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White Christmas Unlikely for Most as Ski Resorts Face Rain, Travel Outlook Positive

2 months ago
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For most Americans dreaming of a white Christmas this year, the prospects are looking rather bleak. Although some parts of the Rockies and Midwest could see a fresh dusting of snow by Monday, other regions typically covered in a wintry coating this time of year continue to sport their dreary late-fall appearance.

According to the director of seasonal forecasting at Verisk Atmospheric and Environmental Research, while some may get their wish for a white Christmas granted at the last minute, most of the country will be facing a brown holiday instead.

One area more accustomed to snow-filled Decembers is the Northeast, where a powerful rainstorm recently swept through and dumped heavy rainfall over the region’s ski resorts.

The relentless downpour wreaked havoc on many of the existing snow bases. The general manager of New Hampshire’s Gunstock Mountain Resort assessed the ski area damage firsthand on Monday when it was closed to the public.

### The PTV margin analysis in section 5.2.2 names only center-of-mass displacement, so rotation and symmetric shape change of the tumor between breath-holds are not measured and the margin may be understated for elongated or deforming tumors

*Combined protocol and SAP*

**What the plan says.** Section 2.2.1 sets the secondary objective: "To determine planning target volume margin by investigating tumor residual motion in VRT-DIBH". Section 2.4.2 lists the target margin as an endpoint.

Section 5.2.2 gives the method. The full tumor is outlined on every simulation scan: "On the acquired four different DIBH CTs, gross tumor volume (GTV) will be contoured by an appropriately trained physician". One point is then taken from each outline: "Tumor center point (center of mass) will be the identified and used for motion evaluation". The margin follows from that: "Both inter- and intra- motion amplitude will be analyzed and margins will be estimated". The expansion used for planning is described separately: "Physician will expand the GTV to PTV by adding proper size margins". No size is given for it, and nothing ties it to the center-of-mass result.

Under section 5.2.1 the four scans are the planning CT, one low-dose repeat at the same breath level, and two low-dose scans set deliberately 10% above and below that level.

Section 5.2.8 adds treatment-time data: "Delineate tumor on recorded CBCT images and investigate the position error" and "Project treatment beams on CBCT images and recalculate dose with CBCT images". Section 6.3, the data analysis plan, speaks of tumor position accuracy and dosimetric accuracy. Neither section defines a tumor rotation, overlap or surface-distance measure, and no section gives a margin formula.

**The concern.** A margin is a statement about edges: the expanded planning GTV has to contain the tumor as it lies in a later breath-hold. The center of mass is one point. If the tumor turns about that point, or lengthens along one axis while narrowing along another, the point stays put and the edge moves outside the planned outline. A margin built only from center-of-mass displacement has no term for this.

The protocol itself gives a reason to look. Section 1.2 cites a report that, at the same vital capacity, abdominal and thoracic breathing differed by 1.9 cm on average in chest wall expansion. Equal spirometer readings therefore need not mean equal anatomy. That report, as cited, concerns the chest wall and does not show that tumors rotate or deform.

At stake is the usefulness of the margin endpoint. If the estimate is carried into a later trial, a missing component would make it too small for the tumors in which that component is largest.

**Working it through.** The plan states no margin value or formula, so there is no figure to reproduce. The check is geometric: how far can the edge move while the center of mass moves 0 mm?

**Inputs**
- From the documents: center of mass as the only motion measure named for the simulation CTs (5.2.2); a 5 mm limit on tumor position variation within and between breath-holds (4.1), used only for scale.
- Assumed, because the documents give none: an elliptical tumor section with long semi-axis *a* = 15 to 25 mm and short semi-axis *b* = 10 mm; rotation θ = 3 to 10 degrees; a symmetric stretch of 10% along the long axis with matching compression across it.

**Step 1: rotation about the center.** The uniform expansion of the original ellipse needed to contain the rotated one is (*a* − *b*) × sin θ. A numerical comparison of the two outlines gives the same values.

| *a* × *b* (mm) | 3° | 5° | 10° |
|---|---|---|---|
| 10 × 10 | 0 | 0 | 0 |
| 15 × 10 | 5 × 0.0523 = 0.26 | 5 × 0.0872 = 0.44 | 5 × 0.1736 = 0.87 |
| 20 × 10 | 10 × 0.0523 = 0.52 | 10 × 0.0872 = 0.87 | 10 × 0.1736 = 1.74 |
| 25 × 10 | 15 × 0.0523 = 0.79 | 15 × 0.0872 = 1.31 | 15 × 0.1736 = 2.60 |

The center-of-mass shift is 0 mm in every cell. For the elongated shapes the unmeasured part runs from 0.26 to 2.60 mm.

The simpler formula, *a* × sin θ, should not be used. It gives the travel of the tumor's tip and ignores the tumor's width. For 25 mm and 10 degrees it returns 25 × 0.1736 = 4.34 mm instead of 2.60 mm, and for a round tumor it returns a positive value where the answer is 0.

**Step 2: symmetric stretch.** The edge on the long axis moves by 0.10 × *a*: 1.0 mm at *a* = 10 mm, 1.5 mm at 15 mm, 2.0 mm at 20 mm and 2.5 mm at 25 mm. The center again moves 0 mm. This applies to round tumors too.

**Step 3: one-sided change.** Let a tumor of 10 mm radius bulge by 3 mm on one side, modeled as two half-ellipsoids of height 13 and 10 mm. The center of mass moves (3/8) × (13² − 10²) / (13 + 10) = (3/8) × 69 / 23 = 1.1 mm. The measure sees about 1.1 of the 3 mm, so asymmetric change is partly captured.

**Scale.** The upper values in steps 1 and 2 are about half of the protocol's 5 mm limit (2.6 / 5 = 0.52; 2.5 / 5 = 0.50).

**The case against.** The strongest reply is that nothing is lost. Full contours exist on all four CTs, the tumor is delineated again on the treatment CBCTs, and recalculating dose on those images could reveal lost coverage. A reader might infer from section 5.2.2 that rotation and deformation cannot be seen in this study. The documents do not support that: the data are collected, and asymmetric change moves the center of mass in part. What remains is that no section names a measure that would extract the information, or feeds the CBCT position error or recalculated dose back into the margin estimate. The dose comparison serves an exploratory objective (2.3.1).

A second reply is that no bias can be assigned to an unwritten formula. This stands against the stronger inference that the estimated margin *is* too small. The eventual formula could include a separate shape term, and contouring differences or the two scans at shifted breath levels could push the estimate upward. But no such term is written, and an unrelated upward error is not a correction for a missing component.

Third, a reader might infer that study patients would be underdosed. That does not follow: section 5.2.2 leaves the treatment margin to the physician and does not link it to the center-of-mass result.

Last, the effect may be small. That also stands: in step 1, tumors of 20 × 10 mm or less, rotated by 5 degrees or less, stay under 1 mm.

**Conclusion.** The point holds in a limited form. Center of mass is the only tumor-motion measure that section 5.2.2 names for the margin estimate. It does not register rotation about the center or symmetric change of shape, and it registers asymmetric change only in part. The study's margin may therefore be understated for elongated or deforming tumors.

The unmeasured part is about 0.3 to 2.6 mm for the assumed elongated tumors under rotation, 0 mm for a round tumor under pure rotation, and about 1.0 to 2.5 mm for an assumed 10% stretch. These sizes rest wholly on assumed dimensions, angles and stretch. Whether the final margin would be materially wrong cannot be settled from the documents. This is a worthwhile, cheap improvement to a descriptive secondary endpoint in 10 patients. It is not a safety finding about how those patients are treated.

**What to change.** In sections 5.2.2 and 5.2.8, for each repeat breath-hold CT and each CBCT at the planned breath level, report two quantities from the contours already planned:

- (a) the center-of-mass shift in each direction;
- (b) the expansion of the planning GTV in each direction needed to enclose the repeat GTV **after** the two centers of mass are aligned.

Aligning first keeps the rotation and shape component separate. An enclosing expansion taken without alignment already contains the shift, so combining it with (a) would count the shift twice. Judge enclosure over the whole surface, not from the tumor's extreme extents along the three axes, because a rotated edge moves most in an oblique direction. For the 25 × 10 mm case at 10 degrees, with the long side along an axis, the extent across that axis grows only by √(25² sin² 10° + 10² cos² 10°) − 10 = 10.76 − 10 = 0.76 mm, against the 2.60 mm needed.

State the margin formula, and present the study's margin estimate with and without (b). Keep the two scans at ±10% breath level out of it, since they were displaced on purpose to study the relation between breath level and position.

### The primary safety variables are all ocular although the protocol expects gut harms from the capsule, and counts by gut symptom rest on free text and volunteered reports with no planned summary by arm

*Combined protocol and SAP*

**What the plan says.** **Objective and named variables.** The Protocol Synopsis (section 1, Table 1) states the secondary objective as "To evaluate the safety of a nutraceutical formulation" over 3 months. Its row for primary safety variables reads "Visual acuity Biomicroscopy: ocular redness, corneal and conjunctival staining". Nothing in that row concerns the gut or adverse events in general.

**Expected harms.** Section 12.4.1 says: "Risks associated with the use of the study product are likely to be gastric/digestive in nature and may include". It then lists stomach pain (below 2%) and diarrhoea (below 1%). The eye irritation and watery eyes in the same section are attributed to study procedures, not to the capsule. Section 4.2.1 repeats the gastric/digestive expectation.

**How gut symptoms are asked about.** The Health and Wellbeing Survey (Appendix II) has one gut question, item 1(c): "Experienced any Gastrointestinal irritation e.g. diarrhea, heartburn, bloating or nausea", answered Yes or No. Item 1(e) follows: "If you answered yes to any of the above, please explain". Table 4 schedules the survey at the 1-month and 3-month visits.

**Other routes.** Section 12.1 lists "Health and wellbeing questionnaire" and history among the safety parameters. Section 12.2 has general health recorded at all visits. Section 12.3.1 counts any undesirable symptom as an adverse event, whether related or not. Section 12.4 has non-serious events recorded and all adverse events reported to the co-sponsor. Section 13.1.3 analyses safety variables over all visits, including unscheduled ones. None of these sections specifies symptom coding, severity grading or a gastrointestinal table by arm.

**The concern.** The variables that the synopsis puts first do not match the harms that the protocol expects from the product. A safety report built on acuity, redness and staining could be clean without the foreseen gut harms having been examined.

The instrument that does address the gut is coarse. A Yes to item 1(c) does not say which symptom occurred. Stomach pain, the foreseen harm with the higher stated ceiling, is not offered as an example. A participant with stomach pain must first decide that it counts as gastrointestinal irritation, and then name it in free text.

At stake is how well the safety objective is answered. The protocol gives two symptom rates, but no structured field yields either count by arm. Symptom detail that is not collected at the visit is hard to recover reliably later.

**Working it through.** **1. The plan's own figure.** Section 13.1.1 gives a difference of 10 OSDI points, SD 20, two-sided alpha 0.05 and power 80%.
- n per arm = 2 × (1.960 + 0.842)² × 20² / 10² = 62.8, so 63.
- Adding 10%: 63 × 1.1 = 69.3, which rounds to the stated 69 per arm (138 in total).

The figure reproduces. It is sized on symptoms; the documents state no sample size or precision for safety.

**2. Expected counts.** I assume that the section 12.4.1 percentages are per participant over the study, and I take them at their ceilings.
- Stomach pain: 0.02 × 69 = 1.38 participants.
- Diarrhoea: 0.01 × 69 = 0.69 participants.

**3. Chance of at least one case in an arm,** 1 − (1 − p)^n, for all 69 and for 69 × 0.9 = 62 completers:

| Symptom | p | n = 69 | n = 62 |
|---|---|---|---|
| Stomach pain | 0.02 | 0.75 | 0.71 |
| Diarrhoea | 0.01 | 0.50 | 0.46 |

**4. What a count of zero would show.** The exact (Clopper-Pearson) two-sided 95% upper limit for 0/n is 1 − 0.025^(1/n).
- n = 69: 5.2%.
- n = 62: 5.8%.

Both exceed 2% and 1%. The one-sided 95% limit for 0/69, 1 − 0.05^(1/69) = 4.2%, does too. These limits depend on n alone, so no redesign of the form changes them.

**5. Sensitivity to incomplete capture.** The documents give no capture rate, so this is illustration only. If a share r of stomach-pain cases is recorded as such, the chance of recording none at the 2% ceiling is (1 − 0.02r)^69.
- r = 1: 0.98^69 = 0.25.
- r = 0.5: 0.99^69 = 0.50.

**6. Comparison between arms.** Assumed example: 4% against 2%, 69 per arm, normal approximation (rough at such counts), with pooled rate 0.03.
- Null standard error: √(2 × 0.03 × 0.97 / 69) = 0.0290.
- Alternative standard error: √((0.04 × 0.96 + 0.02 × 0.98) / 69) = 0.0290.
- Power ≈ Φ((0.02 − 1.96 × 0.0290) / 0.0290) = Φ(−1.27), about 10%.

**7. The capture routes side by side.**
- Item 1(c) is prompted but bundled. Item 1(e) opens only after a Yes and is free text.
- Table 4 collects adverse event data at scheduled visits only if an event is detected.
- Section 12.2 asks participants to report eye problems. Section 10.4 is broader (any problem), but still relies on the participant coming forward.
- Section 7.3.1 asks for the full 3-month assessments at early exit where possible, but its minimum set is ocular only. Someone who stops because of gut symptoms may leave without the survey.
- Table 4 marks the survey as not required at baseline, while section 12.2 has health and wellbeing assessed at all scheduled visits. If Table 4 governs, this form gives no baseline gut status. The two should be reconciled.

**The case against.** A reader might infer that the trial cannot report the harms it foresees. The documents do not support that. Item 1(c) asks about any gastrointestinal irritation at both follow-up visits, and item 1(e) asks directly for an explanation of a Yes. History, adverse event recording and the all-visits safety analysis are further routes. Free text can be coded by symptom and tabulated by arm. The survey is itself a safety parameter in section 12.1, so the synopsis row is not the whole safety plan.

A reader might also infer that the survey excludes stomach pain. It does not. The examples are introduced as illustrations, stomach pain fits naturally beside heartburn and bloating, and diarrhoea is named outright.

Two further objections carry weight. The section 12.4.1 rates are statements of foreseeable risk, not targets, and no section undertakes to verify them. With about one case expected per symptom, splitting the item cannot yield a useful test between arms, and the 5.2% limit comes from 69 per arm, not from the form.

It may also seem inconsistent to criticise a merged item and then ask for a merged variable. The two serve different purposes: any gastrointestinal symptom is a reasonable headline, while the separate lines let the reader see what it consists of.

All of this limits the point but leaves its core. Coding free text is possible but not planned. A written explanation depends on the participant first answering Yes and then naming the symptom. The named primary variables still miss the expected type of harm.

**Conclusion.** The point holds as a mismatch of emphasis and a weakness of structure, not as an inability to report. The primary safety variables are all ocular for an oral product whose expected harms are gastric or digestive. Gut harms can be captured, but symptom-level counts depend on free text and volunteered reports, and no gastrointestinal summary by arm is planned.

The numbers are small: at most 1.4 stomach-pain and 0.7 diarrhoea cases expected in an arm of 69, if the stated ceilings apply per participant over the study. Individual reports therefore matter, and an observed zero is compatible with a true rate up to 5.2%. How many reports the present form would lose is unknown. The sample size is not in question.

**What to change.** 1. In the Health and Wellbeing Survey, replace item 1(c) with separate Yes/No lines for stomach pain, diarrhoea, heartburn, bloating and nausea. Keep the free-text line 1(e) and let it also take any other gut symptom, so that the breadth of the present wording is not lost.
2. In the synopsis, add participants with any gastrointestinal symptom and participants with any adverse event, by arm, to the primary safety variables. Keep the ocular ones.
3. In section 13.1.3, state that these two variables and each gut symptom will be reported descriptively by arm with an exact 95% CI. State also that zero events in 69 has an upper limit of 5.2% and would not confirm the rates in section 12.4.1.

Over 3.5 inches of warm rain fell as fierce winds whipped through the mountain. He remarked that rain is like a four-letter word in this business.

Current snow cover across the U.S. nears record lows for this time of year. The atmospheric scientist does not expect conditions to improve much nationally by December 25th.

He noted that a storm brewing in the Rockies looks to head toward Canada, potentially bringing some fresh snow to the western Plains across Kansas, the Dakotas, and maybe as far east as Minnesota. But most areas will still have a brown holiday.

The National Weather Service concurred in its holiday forecast, seeing little hope for a white Christmas for much of the country. However, regarding travel conditions, forecasters optimistically stated that the weather is at least favorable for most people with holiday plans this year.

According to the Weather Service, Alaska has by far the best chance for a white Christmas. Anchorage’s record snow depth on December 25th is 30 inches, set in 1994. This year’s totals could come close to that benchmark.

According to the scientist, climate change plays a role in dwindling Christmas snows. While it remains complicated, winters are clearly getting shorter and warmer overall.

December really no longer qualifies as a winter month with the warming he’s observed. Early-season skiing grows more challenging each year.



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